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GM allegedly pressured supplier to continue to manufacture faulty ignition switch

Posted on Tuesday, December 2nd, 2014   

A recently released email suggests that GM urged their supplier, Delphi, to continue to produce ignition switches for their vehicles even after they continued to fail safety testing, according to a report in the New York Times on November 21.

The email was entered as evidence in the multidistrict lawsuit filed against GM in New York. The ignition switch has been identified as the cause of 33 deaths and many more injuries in crashes involving Chevy Cobalts and Saturn Ions in the early 2000s. Simply bumping the ignition has been found to cause the vehicles to stall, but the recent email also revealed that deficient levels of electrical current may have also contributed to the problem. When reports of accidents began stacking up, Raymond DeGiorgio, the GM engineer who approved the switch design in 2001, demanded more stringent safety testing from Delphi.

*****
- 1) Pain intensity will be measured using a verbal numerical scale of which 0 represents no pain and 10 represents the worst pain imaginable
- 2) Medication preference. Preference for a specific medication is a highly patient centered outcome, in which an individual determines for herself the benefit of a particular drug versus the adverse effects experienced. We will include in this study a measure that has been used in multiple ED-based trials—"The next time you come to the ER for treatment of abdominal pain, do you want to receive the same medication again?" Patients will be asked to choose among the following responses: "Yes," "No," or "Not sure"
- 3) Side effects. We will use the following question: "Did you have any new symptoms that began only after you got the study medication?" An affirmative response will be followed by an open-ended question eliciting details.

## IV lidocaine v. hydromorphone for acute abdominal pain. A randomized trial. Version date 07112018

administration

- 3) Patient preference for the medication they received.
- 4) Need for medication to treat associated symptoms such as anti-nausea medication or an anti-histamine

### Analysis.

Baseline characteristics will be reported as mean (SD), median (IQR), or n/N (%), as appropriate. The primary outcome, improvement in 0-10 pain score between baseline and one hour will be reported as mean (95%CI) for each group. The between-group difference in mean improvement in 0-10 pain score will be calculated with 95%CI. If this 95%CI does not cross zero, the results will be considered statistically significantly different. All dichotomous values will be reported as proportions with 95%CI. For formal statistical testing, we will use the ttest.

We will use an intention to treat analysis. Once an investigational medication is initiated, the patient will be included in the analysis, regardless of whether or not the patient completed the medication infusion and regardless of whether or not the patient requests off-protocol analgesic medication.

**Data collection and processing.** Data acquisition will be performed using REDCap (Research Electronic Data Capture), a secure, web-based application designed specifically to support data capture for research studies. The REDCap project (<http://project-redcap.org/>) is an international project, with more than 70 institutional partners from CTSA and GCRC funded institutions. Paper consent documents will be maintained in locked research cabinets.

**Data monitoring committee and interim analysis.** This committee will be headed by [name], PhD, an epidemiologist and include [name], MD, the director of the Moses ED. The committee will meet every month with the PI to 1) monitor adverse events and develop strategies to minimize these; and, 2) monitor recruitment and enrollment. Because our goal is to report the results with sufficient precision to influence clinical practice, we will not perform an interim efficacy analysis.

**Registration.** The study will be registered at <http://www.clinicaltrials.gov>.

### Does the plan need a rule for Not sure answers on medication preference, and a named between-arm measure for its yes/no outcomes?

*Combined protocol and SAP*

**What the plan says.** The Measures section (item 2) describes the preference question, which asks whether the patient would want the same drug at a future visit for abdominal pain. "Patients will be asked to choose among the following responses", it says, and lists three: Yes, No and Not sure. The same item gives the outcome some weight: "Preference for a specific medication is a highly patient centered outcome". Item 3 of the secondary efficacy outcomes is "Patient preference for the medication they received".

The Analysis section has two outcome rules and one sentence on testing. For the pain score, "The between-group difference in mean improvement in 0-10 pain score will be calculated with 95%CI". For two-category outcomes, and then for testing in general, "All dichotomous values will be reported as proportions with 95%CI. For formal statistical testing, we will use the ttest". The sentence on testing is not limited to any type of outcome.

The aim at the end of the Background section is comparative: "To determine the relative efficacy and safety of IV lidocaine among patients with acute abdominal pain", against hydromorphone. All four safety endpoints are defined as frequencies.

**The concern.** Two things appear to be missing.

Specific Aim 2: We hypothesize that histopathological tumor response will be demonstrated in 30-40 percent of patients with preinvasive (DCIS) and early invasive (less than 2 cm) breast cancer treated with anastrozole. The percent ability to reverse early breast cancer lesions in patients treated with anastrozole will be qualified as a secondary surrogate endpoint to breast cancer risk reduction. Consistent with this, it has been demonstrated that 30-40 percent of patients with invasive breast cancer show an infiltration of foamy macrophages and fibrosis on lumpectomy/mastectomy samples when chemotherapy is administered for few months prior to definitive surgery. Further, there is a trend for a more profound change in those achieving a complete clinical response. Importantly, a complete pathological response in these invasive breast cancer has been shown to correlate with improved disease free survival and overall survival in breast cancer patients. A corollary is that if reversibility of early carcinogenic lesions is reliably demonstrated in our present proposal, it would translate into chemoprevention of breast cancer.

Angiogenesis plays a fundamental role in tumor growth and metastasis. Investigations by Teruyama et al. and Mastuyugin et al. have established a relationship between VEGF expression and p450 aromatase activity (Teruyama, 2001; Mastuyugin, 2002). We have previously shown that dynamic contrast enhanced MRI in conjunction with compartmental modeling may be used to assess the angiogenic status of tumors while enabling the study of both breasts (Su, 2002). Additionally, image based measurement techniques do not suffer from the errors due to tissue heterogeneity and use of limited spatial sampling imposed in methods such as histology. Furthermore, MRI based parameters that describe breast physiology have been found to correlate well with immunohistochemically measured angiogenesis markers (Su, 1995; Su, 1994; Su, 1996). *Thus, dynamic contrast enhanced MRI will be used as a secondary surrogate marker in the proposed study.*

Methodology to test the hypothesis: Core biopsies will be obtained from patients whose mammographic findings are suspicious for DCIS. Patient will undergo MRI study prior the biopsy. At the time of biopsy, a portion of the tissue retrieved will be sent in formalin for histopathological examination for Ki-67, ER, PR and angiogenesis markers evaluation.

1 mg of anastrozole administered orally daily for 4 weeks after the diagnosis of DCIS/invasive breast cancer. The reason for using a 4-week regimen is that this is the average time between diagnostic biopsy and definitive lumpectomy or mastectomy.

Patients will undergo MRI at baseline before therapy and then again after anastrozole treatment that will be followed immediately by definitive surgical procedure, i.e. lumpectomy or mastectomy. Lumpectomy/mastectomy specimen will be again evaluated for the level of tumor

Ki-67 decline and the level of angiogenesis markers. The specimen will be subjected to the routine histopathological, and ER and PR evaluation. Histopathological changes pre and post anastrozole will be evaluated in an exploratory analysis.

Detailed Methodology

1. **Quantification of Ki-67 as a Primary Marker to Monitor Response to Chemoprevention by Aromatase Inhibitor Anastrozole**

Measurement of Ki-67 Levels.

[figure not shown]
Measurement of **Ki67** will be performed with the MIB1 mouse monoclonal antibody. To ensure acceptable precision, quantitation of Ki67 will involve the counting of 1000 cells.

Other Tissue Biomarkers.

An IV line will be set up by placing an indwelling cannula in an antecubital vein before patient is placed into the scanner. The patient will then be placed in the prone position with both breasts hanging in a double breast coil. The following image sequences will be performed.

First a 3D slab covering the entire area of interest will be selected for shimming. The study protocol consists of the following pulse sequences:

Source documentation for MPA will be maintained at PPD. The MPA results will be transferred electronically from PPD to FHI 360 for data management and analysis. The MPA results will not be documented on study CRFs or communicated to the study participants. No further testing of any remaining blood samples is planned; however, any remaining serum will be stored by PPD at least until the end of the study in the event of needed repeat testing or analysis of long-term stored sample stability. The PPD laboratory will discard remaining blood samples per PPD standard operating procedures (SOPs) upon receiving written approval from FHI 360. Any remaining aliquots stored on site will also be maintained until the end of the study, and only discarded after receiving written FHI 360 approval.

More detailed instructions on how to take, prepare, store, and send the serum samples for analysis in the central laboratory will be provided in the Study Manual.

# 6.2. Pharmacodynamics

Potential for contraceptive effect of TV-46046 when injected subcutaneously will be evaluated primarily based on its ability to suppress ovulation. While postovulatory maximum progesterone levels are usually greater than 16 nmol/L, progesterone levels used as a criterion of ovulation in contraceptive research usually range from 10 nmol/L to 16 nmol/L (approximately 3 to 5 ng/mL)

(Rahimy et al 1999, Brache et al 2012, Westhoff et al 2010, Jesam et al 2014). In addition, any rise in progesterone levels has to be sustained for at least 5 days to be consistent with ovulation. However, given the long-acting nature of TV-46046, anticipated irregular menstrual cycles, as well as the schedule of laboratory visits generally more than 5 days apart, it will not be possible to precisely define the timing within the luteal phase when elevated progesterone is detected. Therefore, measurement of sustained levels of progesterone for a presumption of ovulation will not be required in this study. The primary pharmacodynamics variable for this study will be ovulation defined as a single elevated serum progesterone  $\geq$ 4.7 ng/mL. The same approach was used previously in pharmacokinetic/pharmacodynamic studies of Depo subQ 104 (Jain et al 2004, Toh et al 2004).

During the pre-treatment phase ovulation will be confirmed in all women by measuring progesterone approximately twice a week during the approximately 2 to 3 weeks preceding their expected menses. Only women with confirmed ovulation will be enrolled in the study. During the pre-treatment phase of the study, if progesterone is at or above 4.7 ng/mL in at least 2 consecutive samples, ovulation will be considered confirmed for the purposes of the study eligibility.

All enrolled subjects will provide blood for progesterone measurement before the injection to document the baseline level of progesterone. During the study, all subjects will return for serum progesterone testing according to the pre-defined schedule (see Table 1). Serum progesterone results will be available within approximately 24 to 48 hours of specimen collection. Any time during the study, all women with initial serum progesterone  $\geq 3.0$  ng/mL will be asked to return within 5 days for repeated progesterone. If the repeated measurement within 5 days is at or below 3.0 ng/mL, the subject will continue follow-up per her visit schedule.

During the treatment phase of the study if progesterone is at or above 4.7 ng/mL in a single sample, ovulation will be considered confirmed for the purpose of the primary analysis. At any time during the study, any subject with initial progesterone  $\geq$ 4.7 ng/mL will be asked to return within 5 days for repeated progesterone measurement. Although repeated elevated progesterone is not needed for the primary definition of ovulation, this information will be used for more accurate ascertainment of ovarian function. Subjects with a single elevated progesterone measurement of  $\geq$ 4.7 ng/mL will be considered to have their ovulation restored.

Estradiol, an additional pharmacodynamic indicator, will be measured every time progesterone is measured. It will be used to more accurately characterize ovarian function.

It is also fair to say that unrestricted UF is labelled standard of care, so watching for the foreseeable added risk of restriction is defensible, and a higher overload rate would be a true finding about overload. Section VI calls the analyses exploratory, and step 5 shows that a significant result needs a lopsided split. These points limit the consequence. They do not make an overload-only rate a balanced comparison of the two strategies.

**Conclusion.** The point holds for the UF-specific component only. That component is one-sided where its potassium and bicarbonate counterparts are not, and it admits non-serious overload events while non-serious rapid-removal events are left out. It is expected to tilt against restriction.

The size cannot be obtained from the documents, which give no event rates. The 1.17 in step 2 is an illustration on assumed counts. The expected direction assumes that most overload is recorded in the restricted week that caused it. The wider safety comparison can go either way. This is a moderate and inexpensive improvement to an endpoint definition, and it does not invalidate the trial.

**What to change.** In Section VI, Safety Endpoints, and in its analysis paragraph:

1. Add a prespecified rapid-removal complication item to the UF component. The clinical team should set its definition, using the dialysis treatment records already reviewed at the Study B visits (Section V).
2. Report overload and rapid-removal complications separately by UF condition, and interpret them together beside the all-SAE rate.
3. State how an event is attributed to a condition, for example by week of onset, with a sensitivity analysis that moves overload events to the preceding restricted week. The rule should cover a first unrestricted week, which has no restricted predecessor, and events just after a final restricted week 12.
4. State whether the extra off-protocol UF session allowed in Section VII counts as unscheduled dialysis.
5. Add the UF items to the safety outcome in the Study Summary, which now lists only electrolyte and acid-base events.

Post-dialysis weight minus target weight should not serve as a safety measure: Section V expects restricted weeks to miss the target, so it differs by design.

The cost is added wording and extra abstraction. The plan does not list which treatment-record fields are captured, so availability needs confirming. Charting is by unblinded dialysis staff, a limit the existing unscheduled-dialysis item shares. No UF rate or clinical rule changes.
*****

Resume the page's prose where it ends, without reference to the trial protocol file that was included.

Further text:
However, a 2005 email from Thomas Svoboda, the customer specialist at Delphi assigned to the case, accuses DeGiorgio of ordering the tests only to “cover his butt,” knowing that it would fail. Svoboda also expresses frustration with Delphi, saying that they should have refused business with GM, one of their largest accounts, instead of being bullied into “spending hundreds or thousands of hours trying to make it work” even though both sides knew the switch “was never able to cut it.”

DeGiorgio denies these allegations, saying, “I did my job the best I could.”

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